What’s behind the manufacturing construction boom?

A Treasury Department study examines principal aspects of a surge in construction of manufacturing facilities, spurred partly by federal spending programs. The study looks at sectors — computers, electronics and electrical lead the way — a broader trend in nonresidential construction and the fact that the US surge appears unique among advanced economies. Full Story: Department of the Treasury  

Health wearables keep tabs on workers exposed to heat

Researchers are developing the next generation of wearable devices to protect construction workers from excessive exposure to heat and humidity. The latest wearables provide real-time physiological and hydration monitoring via the cloud, keeping workers connected with increasingly sophisticated biosensors to create a digital health ecosystem. Full Story: For Construction Pros  

Budget Deal Still Ignores $17.4 billion UI Debt

Contrary to claims that there has been no general tax increase in the state since 2011, failure to address this debt institutes one of the highest tax increases ever on California businesses directly and workers indirectly. In the latest report for June 9, 2023, California’s federal debt is $17.4 billion. Story

Construction material prices ease in May

The producer price index for final-demand goods in construction fell 1.6% in May, with energy prices leading the way with a 6.8% decline, according to the Bureau of Labor Statistics. Downtrends have been noted in lumber, structural metal and plastic, although cement, concrete and plumbing fixtures are expected to see price increases. Full Story: Dodge Data & Analytics

Calif. undercrossing project begins

A project to significantly reduce crashes at the Indianola Cutoff crossing on US 101 in California has begun with a groundbreaking by Granite Construction and the state Department of Transportation. The project is expected to take three years to create an undercrossing that lets vehicles avoid crossing at the same grade. Full Story: KRCR-TV (Redding, Calif.)  

Construction begins on Wyo.-Calif. wind power line

Construction has begun on the TransWest Express transmission line to carry power from the $5 billion Chokecherry and Sierra Madre wind farm in Wyoming to Southern California. The 600-turbine, 3-gigawatt wind farm is the largest in the US, a size that has raised environmental and aesthetic concerns. Full Story: The Associated Press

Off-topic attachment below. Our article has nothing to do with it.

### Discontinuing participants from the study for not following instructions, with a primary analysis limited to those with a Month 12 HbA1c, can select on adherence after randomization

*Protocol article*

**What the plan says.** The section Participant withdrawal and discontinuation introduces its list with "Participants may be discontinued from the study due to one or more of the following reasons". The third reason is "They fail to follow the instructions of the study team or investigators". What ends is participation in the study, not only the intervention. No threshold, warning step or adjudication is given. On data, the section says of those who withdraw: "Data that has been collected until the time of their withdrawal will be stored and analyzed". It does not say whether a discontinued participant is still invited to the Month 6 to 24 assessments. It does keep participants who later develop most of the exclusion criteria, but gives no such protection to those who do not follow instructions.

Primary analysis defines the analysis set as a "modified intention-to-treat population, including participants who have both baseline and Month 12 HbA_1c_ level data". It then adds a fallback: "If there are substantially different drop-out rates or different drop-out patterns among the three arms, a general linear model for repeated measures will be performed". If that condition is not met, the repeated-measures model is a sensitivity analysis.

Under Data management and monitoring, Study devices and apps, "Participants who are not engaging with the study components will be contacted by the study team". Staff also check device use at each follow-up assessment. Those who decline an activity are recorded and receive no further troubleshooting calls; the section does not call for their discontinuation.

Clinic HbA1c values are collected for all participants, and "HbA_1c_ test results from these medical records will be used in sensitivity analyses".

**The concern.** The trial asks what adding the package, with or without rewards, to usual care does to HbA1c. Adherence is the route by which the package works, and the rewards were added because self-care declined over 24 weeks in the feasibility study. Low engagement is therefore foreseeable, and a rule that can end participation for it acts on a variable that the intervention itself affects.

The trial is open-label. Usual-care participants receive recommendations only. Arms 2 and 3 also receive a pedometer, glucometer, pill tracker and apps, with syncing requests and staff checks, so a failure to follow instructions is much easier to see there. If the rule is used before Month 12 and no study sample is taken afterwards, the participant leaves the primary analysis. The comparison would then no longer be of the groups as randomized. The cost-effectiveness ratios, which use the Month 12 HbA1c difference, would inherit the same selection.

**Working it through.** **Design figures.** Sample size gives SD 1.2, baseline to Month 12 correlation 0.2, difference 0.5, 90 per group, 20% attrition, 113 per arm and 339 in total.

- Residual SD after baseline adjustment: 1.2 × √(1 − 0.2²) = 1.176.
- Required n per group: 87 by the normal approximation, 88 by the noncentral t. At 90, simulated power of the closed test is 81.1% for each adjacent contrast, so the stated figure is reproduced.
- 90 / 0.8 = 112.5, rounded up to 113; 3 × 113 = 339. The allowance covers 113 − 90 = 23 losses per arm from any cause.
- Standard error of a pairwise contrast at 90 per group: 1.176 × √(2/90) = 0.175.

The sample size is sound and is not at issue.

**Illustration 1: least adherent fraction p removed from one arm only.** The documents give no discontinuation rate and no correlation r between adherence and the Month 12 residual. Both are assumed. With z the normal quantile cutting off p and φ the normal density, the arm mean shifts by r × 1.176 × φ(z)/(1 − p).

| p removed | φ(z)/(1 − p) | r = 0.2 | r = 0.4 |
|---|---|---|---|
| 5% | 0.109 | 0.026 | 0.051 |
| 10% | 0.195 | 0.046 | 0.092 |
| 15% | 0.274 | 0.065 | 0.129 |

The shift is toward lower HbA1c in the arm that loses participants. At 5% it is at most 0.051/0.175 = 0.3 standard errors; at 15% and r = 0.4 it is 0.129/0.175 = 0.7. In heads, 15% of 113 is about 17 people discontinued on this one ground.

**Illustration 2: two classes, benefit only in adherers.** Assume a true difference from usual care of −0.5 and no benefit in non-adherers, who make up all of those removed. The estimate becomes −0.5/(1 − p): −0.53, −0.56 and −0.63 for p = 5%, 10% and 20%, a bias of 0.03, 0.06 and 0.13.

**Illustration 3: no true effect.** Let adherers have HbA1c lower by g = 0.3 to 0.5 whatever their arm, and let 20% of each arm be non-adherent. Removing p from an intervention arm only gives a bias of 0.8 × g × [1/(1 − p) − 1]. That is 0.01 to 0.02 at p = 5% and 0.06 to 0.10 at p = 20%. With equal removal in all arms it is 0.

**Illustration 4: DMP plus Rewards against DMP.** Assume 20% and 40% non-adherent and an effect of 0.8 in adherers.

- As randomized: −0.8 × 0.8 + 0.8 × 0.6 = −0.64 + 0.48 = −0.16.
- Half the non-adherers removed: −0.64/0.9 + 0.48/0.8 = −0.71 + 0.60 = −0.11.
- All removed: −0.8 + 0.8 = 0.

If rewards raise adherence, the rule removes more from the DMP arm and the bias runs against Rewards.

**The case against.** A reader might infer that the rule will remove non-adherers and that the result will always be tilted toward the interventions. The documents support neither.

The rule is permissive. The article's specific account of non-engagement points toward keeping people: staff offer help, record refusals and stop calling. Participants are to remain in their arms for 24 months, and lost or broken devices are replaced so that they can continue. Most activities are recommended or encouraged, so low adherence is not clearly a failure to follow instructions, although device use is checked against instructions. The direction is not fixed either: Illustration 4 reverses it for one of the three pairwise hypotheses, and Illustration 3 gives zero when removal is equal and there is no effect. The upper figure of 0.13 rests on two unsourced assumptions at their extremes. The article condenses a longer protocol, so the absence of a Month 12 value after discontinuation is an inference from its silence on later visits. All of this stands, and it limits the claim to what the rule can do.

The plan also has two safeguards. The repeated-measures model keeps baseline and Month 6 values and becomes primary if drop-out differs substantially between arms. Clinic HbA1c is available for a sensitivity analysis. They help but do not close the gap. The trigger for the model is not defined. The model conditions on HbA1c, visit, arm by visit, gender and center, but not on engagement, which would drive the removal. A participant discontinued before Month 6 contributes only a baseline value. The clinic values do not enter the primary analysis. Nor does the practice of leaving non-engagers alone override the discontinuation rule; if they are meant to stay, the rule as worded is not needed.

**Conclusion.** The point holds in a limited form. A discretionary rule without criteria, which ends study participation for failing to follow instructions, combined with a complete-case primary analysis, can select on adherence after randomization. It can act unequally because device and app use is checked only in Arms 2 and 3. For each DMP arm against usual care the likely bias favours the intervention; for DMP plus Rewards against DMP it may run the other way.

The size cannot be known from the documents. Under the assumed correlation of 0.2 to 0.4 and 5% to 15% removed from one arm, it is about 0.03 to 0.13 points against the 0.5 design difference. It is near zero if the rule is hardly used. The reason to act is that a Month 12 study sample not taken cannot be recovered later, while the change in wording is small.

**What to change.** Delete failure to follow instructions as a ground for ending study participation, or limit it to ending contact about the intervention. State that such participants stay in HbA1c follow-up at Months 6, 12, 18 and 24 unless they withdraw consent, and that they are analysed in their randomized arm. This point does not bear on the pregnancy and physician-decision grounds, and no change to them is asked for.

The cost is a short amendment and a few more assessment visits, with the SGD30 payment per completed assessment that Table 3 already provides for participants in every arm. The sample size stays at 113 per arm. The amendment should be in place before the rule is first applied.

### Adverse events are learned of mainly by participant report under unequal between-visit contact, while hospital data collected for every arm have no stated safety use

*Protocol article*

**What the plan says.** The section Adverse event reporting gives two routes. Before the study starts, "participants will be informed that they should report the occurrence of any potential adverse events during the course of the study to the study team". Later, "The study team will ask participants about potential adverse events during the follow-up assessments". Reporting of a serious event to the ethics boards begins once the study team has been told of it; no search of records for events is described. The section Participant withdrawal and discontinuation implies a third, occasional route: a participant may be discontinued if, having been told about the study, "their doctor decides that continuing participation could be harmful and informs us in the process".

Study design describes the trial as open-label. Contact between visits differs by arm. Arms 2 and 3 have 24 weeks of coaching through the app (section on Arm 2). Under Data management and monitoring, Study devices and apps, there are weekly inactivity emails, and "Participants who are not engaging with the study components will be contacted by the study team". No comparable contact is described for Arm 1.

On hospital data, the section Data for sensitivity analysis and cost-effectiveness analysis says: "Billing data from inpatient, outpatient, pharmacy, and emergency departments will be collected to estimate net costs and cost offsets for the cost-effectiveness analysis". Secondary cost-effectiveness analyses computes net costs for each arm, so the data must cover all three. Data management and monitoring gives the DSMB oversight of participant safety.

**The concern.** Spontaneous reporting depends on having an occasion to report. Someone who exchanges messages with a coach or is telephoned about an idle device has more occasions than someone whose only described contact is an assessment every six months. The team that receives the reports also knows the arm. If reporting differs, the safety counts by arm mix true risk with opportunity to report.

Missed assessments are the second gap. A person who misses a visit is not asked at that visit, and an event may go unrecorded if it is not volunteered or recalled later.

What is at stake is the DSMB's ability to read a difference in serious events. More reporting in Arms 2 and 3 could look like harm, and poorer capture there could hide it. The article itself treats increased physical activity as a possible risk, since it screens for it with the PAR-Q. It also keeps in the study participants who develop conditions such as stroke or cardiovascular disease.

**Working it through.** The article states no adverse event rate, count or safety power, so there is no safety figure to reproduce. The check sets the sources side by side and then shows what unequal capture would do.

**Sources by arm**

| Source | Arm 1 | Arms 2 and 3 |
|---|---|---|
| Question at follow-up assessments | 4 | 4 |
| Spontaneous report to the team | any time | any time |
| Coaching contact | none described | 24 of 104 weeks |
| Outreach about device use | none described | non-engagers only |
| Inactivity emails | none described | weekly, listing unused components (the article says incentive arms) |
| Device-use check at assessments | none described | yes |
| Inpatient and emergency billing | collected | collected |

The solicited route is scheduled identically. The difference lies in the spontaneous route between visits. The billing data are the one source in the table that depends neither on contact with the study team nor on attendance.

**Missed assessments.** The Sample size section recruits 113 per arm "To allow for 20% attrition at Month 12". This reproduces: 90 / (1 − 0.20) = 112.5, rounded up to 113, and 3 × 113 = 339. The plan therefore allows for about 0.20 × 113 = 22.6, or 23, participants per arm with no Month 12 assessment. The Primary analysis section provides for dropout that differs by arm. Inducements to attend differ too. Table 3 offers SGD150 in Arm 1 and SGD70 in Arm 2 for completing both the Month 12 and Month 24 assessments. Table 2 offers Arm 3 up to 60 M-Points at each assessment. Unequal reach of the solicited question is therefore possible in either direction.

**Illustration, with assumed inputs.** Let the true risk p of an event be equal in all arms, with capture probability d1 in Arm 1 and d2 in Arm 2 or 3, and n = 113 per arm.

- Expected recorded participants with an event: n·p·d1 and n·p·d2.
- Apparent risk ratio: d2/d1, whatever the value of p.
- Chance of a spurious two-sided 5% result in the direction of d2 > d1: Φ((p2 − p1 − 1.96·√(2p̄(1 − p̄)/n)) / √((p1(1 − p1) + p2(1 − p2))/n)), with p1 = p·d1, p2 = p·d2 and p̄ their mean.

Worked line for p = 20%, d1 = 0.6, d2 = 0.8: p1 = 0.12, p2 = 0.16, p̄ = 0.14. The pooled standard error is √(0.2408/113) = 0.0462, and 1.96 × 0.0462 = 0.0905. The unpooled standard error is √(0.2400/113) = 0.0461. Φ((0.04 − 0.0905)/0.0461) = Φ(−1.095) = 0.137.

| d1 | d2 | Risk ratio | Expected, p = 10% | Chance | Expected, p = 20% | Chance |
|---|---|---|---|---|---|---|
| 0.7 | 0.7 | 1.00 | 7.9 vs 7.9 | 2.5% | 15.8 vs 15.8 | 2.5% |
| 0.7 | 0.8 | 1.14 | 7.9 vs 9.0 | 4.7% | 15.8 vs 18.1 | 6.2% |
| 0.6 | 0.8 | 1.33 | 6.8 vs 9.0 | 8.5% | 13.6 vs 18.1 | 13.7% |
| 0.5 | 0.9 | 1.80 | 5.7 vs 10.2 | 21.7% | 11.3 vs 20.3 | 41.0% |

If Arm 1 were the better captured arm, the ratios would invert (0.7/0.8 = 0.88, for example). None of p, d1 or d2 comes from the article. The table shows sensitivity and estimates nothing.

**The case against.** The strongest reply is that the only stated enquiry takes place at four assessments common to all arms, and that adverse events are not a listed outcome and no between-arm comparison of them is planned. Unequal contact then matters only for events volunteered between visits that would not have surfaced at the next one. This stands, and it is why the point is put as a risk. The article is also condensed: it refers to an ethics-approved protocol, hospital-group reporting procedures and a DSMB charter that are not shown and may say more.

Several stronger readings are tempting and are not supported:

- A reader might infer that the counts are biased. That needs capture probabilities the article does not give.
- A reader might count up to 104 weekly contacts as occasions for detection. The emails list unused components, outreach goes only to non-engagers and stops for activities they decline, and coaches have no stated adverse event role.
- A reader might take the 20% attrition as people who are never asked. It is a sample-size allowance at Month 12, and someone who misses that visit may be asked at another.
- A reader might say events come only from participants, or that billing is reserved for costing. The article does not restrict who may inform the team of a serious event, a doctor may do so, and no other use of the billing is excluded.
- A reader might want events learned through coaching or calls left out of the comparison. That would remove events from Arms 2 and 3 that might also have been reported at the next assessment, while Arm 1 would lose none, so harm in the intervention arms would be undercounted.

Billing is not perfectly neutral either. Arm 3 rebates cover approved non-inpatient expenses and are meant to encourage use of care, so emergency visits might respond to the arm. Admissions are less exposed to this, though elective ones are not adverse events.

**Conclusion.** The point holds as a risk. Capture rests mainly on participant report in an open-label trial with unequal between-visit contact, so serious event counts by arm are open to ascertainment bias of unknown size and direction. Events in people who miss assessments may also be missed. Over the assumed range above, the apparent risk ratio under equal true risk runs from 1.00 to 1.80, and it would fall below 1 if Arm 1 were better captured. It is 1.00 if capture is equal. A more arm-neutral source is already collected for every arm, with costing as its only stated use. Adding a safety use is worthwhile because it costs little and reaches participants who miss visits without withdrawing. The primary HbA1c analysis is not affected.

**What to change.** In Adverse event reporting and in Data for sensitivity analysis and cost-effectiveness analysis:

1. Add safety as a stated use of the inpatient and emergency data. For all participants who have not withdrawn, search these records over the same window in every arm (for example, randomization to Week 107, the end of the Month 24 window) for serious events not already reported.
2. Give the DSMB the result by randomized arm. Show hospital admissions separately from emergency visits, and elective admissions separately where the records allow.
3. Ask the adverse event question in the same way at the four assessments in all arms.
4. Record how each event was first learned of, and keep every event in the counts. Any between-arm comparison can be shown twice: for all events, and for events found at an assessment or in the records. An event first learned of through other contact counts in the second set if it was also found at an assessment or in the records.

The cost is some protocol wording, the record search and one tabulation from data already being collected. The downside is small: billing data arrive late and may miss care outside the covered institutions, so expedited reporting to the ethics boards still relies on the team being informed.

San Francisco development showcases adaptive reuse

The shell of a World War II ship-hull factory has been raised 10 feet to form the centerpiece of San Francisco’s Pier 70 development. When finished, the rehabbed Building 12 will provide a prime example of adaptive reuse to simultaneously adapt to rising seas and reduce carbon emissions, Markkus Rovito writes. Full Story: Redshift

Granite Construction wins work on US 101 project

Granite Construction will build the fourth mainline section of a 10.9-mile, $410 million project on US 101 under a contract with the California Department of Transportation. The $48 million job, which involves a segment in Santa Barbara County, includes bridge reconstruction and construction of additional bridges, widening to three lanes in each direction, sound walls and a ramp replacement. Full Story: The Construction Broadsheet  

Concourse project begins LAX expansion

A massive expansion of Los Angeles International Airport is underway with a project to add about 150,000 square feet and eight gates to Midfield Satellite Concourse South. The project uses off-site construction and relocation, in which nine segments are built nearby, then transported to the final location for assembly. Full Story: The Eastsider (Los Angeles)/City News Service